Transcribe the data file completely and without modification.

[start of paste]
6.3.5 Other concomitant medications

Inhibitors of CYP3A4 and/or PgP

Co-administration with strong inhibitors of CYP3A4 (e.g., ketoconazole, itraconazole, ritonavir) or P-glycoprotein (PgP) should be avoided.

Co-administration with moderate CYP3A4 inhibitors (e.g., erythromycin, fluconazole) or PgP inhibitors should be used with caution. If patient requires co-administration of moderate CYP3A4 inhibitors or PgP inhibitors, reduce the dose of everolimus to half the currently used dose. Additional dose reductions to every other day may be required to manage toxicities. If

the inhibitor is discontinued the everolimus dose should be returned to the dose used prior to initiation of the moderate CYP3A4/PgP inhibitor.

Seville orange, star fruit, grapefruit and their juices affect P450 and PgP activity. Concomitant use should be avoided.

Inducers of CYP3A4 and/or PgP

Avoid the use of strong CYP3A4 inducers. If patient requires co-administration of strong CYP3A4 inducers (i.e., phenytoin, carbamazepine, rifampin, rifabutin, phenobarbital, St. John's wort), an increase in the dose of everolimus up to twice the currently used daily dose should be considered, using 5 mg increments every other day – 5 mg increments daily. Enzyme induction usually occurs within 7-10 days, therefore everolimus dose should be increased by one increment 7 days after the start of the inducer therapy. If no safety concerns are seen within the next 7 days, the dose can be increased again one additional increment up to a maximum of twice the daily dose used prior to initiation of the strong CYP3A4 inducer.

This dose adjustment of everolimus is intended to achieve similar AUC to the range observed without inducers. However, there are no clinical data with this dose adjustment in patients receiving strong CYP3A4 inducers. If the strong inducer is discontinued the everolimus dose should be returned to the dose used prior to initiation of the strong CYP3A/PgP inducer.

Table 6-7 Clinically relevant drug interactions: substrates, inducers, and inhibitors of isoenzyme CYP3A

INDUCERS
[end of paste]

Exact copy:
6.3.5 Other concomitant medications

Inhibitors of CYP3A4 and/or PgP

Co-administration with strong inhibitors of CYP3A4 (e.g., ketoconazole, itraconazole, ritonavir) or P-glycoprotein (PgP) should be avoided.

Co-administration with moderate CYP3A4 inhibitors (e.g., erythromycin, fluconazole) or PgP inhibitors should be used with caution. If patient requires co-administration of moderate CYP3A4 inhibitors or PgP inhibitors, reduce the dose of everolimus to half the currently used dose. Additional dose reductions to every other day may be required to manage toxicities. If

the inhibitor is discontinued the everolimus dose should be returned to the dose used prior to initiation of the moderate CYP3A4/PgP inhibitor.

Seville orange, star fruit, grapefruit and their juices affect P450 and PgP activity. Concomitant use should be avoided.

Inducers of CYP3A4 and/or PgP

Avoid the use of strong CYP3A4 inducers. If patient requires co-administration of strong CYP3A4 inducers (i.e., phenytoin, carbamazepine, rifampin, rifabutin, phenobarbital, St. John's wort), an increase in the dose of everolimus up to twice the currently used daily dose should be considered, using 5 mg increments every other day – 5 mg increments daily. Enzyme induction usually occurs within 7-10 days, therefore everolimus dose should be increased by one increment 7 days after the start of the inducer therapy. If no safety concerns are seen within the next 7 days, the dose can be increased again one additional increment up to a maximum of twice the daily dose used prior to initiation of the strong CYP3A4 inducer.

This dose adjustment of everolimus is intended to achieve similar AUC to the range observed without inducers. However, there are no clinical data with this dose adjustment in patients receiving strong CYP3A4 inducers. If the strong inducer is discontinued the everolimus dose should be returned to the dose used prior to initiation of the strong CYP3A/PgP inducer.

Table 6-7 Clinically relevant drug interactions: substrates, inducers, and inhibitors of isoenzyme CYP3A

INDUCERS